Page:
Mylan NV moved its corporate domicile overseas earlier this year in order to lower the amount of U.S. taxes it pays, but it is now asking the government in the U.S. for help in fighting off a hostile takeover.

Thus far, there has been no answer from the government. The maker of generic drugs relocated this past February through a tax inversion transaction, which is a maneuver that received great criticism from the U.S. government for letting companies in the U.S. to cut their tax bills.

Mylan, which is now incorporated in the Netherlands, is pushing officials in antitrust in the U.S. to clarify whether Teva Pharmaceuticals should be allowed to purchase 4.61% in the company.

What is at issue is whether the U.S. Federal Trade Commission should look at Mylan as a foreign or U.S. issuer. The company argues it should pass the litmus test for being treated as an American company under federal regulations since its principal offices remain in Pennsylvania.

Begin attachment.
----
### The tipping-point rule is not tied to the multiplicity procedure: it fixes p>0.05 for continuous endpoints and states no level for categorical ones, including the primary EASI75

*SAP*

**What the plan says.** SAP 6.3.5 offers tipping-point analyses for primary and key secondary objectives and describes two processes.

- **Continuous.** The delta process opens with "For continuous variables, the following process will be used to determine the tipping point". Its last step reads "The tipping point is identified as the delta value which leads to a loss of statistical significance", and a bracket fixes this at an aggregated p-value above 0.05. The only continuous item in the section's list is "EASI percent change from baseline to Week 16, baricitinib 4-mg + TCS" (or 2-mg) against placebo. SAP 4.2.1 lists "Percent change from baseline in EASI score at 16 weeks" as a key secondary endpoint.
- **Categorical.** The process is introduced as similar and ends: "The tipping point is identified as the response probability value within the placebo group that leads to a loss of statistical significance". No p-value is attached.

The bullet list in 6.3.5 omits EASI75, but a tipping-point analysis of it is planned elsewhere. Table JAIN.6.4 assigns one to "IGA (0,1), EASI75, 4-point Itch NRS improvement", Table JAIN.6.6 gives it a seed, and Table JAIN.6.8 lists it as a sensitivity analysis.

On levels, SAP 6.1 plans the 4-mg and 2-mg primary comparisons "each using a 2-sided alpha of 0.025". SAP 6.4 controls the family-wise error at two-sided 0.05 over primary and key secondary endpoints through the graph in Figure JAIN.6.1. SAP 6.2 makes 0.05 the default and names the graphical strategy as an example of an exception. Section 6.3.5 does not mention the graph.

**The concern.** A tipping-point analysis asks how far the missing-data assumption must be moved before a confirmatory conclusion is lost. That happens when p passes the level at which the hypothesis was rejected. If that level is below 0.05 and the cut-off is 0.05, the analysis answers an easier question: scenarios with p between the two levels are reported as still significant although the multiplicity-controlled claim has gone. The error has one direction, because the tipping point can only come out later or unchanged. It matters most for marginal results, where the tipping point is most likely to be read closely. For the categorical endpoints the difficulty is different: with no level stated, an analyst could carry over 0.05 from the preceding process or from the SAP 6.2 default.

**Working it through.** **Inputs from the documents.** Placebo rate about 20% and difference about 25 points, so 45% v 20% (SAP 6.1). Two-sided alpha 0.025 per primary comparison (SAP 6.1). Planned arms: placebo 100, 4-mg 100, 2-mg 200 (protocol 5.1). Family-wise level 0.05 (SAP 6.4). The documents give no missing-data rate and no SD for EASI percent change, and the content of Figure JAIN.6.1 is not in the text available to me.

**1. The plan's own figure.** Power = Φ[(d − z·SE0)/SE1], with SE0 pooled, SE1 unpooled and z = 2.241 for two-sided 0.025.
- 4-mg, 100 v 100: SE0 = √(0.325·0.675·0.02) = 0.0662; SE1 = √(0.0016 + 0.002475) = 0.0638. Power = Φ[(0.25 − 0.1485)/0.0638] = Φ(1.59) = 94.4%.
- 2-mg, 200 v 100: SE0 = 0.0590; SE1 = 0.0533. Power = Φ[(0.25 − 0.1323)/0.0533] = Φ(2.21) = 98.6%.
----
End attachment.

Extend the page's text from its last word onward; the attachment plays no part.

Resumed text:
If the company were to be considered an American issuer, the deal would need the clearing of antitrust officials in the U.S.

Heather Bresch the CEO at Mylan said she is aware that the tax inversion invoked both political and emotional banter but the reality of the matter is the company remains an U.S. issuer under the formal and informal guidelines. What the company has said, added Bresch is you cannot be capricious and arbitrary.

Mylan is attempting to fend off a takeover offer of $40.1 billion from its rival based in Israel, which has been able to amass a stake in Mylan. With the investment, Teva would be able to take a case to court in Holland and vote against the bid for Mylan for the smaller competitor Perrigo Co.

Typically, when a company in the U.S. buys a percentage in another that is over $76.3 million, the transaction must be reported to antitrust officials who then will review such a purchase.

An exemption exists however for acquisition made by foreign companies.